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According to Prevent Blindness America, diabetes is the leading cause of new cases of blindness in adults—and all people with diabetes are at risk for vision loss and blindness from diabetic eye disease. African Americans, Native Americans, Alaska Natives, Hispanics, Latinos, and older adults with diabetes are especially at higher risk. In addition, an emerging body of research in diabetes, vision, and health care indicates that significant differences in the quality and equality of eye care exist throughout the United States, specifically in the African American and Latino communities. According to the National Eye Institute, 7.7 million people who are 40 years of age or older are affected by a diabetic eye disease. The National Eye Institute projects that this number will increase to 11 million people by the year 2030.
Although people with diabetes are more likely to develop cataracts at a younger age and are twice as likely to develop glaucoma as people who do not have diabetes, the primary vision problem caused by diabetes is diabetic retinopathy, the leading cause of new cases of blindness and low vision in adults aged 20-65. “Retinopathy” is a general term that describes damage to the retina. The retina is a thin, light-sensitive tissue that lines the inside surface of the eye. Nerve cells in the retina convert incoming light into electrical impulses. These electrical impulses are carried by the optic nerve to the brain, which interprets them as visual images. Diabetic retinopathy occurs when there is damage to the small blood vessels that nourish tissue and nerve cells in the retina. Proliferative diabetic retinopathy affects approximately 1 in 20 individuals with the disease.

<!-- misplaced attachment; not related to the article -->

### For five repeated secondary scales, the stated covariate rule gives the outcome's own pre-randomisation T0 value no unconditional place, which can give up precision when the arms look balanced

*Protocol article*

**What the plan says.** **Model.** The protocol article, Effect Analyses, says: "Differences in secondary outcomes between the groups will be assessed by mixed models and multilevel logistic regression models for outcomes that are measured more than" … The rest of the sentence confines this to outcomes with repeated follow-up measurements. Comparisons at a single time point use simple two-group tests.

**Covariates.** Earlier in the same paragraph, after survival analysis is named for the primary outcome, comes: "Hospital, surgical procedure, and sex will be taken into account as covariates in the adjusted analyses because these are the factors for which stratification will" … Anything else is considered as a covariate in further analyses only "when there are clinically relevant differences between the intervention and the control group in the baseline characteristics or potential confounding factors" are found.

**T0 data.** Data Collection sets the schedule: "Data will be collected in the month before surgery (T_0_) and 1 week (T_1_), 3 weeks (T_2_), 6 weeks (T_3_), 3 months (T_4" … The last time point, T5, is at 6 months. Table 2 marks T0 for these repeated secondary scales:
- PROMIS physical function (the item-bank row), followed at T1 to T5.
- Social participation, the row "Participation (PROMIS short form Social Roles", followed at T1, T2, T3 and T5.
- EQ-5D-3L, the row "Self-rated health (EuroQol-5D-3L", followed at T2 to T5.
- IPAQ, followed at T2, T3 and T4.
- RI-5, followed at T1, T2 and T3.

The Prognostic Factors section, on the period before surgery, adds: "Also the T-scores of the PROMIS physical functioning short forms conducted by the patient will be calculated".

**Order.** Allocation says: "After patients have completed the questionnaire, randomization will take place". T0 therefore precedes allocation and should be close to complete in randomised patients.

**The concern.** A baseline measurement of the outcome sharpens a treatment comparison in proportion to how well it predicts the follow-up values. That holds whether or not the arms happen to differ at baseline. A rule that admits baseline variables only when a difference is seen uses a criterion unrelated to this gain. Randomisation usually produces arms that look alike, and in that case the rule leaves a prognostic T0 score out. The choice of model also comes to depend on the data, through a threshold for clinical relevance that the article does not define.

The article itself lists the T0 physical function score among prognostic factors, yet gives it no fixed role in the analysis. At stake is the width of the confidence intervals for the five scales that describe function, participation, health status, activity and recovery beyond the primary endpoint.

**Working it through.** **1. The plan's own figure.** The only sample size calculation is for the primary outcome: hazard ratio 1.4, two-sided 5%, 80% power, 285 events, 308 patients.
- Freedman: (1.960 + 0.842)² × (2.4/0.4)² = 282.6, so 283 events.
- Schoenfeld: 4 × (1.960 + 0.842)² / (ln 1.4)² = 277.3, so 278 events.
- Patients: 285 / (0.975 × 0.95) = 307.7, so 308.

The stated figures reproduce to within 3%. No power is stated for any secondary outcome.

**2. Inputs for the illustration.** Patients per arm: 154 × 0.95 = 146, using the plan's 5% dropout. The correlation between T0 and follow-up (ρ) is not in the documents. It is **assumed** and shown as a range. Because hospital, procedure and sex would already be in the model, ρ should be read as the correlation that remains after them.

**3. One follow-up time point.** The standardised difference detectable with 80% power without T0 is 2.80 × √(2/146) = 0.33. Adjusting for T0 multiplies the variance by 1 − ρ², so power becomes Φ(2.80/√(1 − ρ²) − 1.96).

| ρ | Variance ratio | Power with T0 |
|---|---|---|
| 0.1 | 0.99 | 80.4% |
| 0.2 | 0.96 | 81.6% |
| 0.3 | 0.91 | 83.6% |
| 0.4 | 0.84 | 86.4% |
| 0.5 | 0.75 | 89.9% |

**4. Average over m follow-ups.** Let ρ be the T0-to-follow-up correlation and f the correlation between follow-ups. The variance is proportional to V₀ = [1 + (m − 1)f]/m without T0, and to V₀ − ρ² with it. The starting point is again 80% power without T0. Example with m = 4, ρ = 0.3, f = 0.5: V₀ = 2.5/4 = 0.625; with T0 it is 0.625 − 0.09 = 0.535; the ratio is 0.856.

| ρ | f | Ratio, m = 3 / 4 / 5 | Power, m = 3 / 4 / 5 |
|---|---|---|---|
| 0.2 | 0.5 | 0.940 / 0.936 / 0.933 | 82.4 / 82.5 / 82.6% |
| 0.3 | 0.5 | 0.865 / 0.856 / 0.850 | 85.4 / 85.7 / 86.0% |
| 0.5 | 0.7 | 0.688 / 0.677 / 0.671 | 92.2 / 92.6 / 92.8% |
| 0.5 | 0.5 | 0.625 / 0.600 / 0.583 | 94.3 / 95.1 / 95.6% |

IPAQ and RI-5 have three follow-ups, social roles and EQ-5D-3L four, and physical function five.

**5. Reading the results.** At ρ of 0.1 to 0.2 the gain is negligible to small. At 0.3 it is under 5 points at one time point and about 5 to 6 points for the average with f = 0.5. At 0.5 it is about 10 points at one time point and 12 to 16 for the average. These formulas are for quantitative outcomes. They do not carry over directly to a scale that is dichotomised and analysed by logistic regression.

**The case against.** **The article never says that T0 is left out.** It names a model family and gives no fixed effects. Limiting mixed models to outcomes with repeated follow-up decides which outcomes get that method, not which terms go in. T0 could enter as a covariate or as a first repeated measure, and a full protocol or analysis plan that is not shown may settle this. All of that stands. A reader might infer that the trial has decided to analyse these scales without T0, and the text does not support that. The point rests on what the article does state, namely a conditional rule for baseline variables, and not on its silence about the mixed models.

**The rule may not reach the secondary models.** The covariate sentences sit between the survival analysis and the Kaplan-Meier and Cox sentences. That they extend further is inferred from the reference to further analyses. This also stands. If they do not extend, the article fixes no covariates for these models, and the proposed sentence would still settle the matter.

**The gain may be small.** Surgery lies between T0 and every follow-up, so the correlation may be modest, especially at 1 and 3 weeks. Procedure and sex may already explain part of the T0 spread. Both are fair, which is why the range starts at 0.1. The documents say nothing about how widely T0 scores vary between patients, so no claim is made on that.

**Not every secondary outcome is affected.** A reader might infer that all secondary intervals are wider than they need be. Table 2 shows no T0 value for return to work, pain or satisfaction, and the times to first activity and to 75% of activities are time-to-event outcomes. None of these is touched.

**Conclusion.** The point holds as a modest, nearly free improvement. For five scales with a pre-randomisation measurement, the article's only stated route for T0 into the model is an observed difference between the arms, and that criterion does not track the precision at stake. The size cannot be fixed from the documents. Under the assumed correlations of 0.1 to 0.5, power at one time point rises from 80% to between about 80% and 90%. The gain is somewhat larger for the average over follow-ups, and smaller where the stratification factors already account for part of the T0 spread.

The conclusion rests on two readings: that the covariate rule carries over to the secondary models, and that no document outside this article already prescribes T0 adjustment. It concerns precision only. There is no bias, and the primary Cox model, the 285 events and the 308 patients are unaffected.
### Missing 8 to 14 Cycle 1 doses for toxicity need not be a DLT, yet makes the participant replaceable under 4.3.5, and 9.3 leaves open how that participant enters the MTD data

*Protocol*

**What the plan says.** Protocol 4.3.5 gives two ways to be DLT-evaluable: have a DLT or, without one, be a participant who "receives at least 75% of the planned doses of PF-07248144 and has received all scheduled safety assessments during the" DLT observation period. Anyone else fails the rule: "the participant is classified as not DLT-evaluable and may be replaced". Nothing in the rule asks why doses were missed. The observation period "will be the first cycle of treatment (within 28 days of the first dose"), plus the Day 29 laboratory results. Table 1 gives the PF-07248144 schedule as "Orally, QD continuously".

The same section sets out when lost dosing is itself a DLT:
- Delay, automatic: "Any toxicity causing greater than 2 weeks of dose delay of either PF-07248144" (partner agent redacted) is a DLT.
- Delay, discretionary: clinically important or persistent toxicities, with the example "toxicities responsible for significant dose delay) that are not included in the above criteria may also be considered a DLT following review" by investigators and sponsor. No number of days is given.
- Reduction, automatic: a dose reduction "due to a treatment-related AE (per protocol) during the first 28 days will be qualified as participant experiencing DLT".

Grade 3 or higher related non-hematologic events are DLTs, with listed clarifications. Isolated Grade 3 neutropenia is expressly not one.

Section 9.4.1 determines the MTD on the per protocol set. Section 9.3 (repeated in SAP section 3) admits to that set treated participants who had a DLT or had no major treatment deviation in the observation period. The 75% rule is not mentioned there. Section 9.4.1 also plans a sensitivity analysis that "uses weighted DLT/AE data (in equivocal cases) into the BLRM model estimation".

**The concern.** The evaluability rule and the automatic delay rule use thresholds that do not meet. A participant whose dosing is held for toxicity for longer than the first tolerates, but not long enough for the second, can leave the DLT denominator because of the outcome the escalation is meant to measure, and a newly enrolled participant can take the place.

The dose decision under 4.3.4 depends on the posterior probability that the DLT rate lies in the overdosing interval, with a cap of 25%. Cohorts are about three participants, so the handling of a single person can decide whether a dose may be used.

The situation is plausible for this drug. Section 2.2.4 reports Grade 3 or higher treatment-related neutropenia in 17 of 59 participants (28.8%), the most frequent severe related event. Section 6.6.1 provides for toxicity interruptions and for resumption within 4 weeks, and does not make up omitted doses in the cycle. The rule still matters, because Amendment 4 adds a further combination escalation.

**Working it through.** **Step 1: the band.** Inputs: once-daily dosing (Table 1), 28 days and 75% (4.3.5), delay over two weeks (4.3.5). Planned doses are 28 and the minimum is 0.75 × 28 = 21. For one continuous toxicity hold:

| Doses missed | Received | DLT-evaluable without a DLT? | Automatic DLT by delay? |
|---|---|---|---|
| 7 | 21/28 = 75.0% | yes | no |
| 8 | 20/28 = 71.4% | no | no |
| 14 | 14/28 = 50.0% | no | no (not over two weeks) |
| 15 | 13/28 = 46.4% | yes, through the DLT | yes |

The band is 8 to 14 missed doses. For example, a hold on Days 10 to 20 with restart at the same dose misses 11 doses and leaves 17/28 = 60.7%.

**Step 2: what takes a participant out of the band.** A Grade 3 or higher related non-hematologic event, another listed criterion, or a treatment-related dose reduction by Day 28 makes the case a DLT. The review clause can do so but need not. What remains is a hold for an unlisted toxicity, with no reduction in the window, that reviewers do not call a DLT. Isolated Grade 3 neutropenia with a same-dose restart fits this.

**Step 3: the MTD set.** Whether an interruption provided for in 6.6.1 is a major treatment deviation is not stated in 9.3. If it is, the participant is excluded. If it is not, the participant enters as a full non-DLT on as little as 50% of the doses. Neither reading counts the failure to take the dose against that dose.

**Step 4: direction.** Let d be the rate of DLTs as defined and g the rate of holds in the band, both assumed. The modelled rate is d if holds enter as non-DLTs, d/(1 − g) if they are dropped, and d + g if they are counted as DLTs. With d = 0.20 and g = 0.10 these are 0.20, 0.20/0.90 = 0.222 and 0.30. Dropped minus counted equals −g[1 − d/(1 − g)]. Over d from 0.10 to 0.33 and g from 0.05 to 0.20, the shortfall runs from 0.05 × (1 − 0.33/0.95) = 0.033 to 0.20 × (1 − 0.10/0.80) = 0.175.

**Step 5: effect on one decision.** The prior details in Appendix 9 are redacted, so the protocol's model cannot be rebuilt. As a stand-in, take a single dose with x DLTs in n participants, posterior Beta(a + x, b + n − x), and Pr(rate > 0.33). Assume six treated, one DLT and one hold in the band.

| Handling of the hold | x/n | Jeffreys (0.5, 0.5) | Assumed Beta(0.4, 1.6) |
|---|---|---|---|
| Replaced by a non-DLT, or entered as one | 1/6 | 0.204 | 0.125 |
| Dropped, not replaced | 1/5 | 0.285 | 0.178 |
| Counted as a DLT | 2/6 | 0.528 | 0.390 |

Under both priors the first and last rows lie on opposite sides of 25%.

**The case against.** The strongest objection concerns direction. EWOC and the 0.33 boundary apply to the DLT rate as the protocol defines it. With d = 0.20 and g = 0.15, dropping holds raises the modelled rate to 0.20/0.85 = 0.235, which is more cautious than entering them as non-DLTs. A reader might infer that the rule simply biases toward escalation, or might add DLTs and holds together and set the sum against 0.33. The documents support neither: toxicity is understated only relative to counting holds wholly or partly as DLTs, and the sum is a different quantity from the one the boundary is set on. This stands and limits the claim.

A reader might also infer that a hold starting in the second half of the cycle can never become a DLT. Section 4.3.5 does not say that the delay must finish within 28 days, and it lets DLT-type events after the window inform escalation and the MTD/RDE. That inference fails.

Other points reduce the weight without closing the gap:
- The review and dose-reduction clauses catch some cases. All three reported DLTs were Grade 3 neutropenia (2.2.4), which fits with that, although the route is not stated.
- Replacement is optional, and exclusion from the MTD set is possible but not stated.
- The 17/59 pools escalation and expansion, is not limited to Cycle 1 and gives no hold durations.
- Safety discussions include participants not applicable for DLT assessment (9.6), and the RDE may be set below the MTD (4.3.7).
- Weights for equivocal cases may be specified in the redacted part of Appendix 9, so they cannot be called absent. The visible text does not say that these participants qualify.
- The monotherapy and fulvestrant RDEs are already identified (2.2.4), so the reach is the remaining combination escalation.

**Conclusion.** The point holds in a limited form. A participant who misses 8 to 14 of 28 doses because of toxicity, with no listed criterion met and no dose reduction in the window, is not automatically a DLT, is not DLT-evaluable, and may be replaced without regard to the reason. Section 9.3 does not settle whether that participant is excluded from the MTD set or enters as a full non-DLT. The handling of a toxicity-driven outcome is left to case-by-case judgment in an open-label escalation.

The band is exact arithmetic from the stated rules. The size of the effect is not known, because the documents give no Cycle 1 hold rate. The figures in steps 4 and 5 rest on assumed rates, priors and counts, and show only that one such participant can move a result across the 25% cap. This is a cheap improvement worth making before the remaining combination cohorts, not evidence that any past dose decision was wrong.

Diabetic macular edema [edema = a swelling or accumulation of fluid] (DME) can occur in people with diabetes when retinal blood vessels begin to leak into the macula, the part of the eye responsible for detailed central vision. These leakages cause the macula to thicken and swell, which, in turn, creates a progressive distortion of central vision. Although this swelling does not always lead to severe vision loss or blindness, it can cause a significant loss of central, or detail, vision, and is the primary cause of vision loss in people with diabetic retinopathy. DME can occur at any stage of diabetic retinopathy, but it is more likely to occur as the disease progresses.